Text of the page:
Wednesday, June 23, 2010

How you park your car...a window into your soul

From my seat at my desk in my office I can see part of the parking lot behind our building. Which gives me something to look at while pondering the deep and imponderable depths that is college financial aid and other related topics. Like how the federal government is going to define a credit hour and how that impacts life at our college. It is RIVETING over here people. RIVETING.

Anyway, as I stare out the window wondering how to implement the next oh so well thought out financial aid regulation, I notice things like how people park their cars. This time of year I have fewer examples to go by since there are very few students on campus, but sometimes that gives me even MORE information to go by.

It is my theory, and I am sure I am not breaking new ground here, that how you park is a direct reflection of your personal gestalt, your world view and how you view your place in the world.

Most people observe quite nicely the painted lines, the signs that indicate that spot is for handicapped parking only, or for faculty and staff only, or for visitors to campus only, or that a particular spot is, in fact, NOT for parking in at all because that would block the fire lane. These people are also probably the people who share easily and graciously, wave people in front of them at a 4 way stop sign or let the person trying to cross a busy street go before driving through an intersection.

But inevitably, there are those who think that rules are not for them, or that they are merely guidelines which, should they need to, can be ignored. My personal favorite is the person who chooses to park in the aforementioned no parking because people might die when the fire department cannot get past your stupid car spot. There is always one of those each term. Parking there has the added benefit of also blocking in at least two other cars who are legally parked in spots perpendicular to the no parking spot. So someone parking there thinks they are more important than a)leaving the fire lane open and b) the people who are legally parked and might need to get their car out when you are blocking them in.

Then there are the people who decide to park where there is no spot, at the end of a row, despite the fact there are perfectly usable, open spots in the lot, but just further way from the buildings adjoining the lot. Because college students are notoriously unfit and debilitated and cannot possibly be expected to walk an additional 20 feet.

These are the "me first" people. The ones who turn right on red even when the sign says NO TURN ON RED (and usually that sign is there for a reason, like it is a dangerous intersection for doing that) or who zoom around you erratically if they deem you are not going fast enough on the road, or you are waiting too long to make a turn.

Lately though, the most entertaining person in our lot is the person who parks her car, head in, but 5 feet away from the front of the parking spot. So her tail is sticking several feet out of the spot at the back. I know who this person is, and I cannot say that this level of caution combined with cluelessness is surprising. The fact that she is so overly concerned about bumping into something in front of her that she risks her car being bashed into from behind completely aligns with her personality and general approach to life. She has, more than once, made life difficult for me because of her blind devotion to something, and completely disregarding the need to pay attention to something else. She does not work in my department, but we have reason to work together a few times a year and it usually involves me groaning and bashing my head gently on my desk.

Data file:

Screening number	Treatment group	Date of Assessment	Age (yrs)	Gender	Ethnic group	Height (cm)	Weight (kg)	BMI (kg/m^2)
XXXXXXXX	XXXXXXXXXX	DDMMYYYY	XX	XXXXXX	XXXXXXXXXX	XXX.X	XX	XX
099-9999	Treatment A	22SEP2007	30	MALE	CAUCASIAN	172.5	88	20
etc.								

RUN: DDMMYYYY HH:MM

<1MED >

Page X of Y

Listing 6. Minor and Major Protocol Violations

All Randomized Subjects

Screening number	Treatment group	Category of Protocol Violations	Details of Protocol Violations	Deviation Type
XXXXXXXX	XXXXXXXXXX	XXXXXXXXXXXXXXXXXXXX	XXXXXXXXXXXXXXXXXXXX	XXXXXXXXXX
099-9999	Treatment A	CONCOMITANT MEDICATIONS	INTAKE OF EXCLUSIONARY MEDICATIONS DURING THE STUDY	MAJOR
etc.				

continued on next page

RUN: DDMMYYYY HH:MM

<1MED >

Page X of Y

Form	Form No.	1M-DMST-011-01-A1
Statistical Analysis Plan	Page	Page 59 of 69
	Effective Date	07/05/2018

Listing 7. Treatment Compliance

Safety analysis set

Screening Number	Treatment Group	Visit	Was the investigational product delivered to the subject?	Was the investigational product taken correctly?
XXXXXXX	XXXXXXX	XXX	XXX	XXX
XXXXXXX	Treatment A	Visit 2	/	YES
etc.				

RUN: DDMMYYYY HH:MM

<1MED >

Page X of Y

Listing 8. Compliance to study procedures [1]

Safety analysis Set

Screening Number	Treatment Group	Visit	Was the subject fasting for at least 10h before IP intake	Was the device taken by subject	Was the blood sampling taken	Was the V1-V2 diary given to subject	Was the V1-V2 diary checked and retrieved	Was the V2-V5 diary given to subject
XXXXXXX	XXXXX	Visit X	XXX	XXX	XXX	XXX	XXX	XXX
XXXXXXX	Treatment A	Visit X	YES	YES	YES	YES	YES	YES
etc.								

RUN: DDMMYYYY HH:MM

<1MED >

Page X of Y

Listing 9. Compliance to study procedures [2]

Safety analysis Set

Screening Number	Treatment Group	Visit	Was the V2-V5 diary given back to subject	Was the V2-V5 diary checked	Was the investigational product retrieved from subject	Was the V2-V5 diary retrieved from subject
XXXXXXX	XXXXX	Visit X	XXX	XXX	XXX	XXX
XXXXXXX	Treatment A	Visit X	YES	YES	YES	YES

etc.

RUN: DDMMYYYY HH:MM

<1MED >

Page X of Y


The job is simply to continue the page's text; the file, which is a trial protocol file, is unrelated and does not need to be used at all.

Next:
It is probably not a surprise to you that I am an observer of most rules. I would not do well in my chosen profession if I wasn't. I park where I am allowed to park, neatly, within the lines, leaving enough room on either side for people to open doors and not smack into the next car. And that pretty much sums up my world view and my view of my place in the world. Play by the rules and no one ends up needing body work. It doesn't always work out that way, but it could, if people would just observe proper parking lot etiquette. A girl can dream.


Laura said...

HAHAHA, am I supposed to guess who this particular cautious parker is? What does it say about me that I rush at full speed into a space and then brake hard to avoid hitting the wall/curb/sign/other car in front of me? HA

Meg @ Soup Is Not A Finger Food said...

I like your theory, MLM! Although in my case, I think that the how I park is driven more by the size of my vehicle than my Gestalt... but come to think of it, parking in the hinterlands so that I don't have to try too hard and can avoid the other cars might say something about my approach.

Thanks for your comment on my blog... I'll be back here for more!

Meg at the Members Lounge said...

Don't get me started on those that cannot stay within marked lanes because they might break a sweat turning the steering wheel. God, I'm already banging my head, too.

Schmutzie said...

You just won the poster print I was giving away! Shoot me an e-mail so that I can send your e-mail address along to


Jenn @ Juggling Life said...

This is so very true. I have also noticed a correlation between the expensiveness of the car and the disregard for the lines--the two parking place people. Grr.